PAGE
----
Ye Olde Carlton Arms

Down the busy block from Baruch College – an undergraduate school of CUNY – in a residential neighborhood of no distinguishable character, the Carlton Arms (or “Artbreak Hotel”) sits. It feels seedy as you approach the locked front door and buzz for admission. A Buddha with a nose polished from years of guests’ rubbing his nose for luck sits in the grotto in the entryway.

You walk up the stairs, a stairway painted psychedelically, a sign warning not to let the cat out, and arrive at the second-floor lobby. To your right, an office in which there always are four or five guys talking. Groups of Scandinavians in their 20s mill about, checking in, checking out, asking questions about public transportation to JFK. You catch one of the office-workers’ eye – “Do you have a room for a couple of hours?”

This turns out to be a surprisingly complicated question to answer. He looks around at stuff behind the door, behind the window. He’s noticeably NOT looking at a computer. Maybe he asks one of the other guys, “Hey – did the kids in 12C leave?” Finally, he turns to you. “I have a room, but it doesn’t have a private bath. I’m really sorry.” Or alternately, “Yes, and it has a private bath.”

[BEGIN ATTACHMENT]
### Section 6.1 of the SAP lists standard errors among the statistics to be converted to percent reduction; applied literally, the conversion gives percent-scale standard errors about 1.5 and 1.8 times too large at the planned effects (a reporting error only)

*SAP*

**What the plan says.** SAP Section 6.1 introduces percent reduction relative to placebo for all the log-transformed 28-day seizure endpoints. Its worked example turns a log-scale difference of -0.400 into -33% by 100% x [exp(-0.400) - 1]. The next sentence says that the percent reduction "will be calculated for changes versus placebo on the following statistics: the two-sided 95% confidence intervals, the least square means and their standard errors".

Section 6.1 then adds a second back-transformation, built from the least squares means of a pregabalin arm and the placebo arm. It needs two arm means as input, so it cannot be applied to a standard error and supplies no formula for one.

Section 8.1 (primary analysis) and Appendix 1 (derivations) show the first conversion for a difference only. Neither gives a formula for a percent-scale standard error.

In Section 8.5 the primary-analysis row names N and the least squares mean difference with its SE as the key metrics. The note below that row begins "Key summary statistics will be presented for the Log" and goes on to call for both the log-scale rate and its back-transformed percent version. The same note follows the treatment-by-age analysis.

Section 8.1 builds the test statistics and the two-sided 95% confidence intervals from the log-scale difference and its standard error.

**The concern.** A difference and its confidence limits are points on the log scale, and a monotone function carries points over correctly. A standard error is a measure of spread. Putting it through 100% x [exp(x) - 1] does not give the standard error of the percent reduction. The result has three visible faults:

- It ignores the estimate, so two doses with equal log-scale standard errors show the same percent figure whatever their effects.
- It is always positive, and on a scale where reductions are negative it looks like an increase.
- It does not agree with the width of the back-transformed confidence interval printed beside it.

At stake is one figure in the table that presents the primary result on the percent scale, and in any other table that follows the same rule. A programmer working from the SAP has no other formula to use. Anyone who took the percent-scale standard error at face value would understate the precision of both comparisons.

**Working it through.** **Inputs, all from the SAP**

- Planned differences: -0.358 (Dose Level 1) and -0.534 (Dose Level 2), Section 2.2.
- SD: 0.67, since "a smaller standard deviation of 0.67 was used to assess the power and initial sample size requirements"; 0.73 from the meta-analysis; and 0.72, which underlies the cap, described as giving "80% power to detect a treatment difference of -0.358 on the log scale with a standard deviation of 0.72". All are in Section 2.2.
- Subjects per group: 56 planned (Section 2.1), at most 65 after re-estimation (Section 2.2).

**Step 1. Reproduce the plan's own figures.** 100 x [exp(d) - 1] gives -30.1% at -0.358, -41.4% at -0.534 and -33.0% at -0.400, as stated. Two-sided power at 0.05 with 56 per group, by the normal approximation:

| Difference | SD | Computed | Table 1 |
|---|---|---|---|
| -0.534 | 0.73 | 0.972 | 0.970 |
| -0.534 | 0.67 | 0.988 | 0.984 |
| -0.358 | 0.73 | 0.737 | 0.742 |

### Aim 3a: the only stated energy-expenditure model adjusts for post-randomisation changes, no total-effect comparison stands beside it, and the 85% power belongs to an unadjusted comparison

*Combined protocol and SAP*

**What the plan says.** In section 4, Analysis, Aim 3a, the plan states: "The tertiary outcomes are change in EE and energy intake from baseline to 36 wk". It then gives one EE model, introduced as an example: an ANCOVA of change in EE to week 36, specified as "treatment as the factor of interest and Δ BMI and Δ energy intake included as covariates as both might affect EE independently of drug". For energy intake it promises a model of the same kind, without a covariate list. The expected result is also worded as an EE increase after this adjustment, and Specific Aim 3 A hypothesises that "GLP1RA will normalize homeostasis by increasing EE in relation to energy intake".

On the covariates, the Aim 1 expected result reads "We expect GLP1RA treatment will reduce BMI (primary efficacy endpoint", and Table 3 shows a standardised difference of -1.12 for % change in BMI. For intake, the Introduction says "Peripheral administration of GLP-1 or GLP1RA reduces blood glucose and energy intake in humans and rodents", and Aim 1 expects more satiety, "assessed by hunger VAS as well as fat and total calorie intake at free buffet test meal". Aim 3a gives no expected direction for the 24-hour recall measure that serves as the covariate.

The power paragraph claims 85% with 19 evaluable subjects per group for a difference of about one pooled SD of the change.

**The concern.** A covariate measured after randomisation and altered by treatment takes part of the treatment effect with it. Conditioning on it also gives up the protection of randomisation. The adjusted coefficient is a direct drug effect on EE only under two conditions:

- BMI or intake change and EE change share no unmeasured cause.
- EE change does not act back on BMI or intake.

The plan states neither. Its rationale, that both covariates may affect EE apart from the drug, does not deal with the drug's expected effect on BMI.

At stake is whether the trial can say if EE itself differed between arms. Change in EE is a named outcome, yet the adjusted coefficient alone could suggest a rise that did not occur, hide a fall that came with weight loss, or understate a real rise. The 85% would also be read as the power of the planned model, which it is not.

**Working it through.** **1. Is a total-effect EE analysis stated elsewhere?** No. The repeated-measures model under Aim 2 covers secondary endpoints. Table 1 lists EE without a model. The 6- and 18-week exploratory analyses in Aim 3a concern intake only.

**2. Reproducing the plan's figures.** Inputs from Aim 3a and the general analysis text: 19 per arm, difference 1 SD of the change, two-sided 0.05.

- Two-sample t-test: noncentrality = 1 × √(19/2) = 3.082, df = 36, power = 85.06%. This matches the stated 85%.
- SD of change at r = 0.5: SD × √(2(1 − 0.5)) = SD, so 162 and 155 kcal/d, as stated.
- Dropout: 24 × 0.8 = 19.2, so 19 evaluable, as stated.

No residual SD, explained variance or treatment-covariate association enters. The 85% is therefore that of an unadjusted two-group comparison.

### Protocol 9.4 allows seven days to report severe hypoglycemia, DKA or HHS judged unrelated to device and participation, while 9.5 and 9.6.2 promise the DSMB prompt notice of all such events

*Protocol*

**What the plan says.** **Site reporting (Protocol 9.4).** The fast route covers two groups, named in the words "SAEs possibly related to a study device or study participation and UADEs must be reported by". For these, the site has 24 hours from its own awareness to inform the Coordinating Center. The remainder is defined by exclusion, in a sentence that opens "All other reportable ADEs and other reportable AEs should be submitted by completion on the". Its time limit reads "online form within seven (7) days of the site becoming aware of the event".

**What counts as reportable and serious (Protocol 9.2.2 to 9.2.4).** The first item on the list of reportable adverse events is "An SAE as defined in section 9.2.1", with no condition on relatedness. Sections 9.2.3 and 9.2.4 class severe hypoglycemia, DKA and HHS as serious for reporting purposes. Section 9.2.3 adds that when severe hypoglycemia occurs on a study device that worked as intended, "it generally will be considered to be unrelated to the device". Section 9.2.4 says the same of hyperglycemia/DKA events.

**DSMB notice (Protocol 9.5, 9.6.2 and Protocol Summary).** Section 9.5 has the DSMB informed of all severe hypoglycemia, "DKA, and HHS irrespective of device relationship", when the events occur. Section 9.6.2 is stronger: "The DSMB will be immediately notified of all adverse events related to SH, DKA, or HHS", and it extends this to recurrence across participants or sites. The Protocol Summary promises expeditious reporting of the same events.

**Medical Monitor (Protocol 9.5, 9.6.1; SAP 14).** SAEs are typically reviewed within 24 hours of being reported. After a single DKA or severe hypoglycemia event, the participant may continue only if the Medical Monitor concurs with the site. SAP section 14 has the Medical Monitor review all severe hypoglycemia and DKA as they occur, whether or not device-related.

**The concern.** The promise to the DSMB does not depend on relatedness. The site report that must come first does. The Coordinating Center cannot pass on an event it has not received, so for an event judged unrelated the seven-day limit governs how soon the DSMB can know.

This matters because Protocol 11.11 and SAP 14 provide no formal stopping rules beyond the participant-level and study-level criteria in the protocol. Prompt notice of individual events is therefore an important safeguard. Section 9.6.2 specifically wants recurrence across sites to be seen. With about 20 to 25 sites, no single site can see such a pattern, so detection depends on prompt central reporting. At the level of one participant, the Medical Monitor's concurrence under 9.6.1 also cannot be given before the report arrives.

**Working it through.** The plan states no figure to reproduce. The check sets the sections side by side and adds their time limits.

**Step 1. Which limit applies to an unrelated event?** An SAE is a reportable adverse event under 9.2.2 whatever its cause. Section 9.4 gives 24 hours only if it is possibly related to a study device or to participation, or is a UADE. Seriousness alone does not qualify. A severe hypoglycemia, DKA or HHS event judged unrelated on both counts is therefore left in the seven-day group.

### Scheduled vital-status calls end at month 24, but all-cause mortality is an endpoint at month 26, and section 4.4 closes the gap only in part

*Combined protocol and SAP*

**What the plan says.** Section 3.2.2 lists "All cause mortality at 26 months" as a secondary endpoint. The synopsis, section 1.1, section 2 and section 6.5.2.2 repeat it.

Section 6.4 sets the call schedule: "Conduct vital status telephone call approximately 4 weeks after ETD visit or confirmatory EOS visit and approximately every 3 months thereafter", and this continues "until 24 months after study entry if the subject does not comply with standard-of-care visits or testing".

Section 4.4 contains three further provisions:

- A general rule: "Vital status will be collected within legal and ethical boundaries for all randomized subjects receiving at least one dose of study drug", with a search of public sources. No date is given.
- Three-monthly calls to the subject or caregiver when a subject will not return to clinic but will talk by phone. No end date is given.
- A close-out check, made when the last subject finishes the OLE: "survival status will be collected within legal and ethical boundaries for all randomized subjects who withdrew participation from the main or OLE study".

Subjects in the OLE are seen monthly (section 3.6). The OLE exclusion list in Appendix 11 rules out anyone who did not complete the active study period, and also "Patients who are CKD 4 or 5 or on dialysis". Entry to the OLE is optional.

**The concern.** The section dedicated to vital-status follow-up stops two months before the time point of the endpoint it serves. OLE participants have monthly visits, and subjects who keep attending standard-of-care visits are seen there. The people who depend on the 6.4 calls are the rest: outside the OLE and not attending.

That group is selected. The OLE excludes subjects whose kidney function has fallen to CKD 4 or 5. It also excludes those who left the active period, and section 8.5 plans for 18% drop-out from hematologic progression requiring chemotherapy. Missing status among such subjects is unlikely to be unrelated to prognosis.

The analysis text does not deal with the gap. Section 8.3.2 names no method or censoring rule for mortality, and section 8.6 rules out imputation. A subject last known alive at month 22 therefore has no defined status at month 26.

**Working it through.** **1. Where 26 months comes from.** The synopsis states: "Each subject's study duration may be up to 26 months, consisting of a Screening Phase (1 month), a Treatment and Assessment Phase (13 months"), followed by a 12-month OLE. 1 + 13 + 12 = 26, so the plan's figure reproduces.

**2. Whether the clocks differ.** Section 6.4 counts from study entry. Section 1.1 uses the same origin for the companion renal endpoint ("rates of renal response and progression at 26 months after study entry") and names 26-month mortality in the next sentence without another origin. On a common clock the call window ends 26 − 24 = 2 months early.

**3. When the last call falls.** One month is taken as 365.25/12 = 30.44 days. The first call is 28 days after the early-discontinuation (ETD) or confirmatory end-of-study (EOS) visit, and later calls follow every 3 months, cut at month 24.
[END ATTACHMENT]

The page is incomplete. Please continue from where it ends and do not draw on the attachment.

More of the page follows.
He gives you a key – a real-live metal key. He tells you a room number – a number, followed by A, B or C. The letter tells you if the room is on the first, second or third floor. The number tells you (roughly) where on the floor it is. He gives you precise directions to the room: down this hall, turn right after the broom closet, it’s the second door on the right.

The hallways are all painted psychedelically. The layout itself is a bit psychedelic. Improbable objects abound – totems, dolls, keyboards, ceramic fruit. Each room has been given over to a different artist. Several of the rooms seem to have been given over to multiple artists.

Murals cover the walls and the ceilings, even the furniture. Flimsy, brittle towels sit in a pile. Threadbare sheets are on the beds. The smallest bar of soap, or maybe two, is wrapped in shiny paper, evoking hotels in the 1970s, before they began competing to provide more fancy-seeming soaps. Two plastic cups are there, should you wish.

You finish, you leave. You slide your metal key back under the window, walk down the dark stairway, and emerge onto the street.

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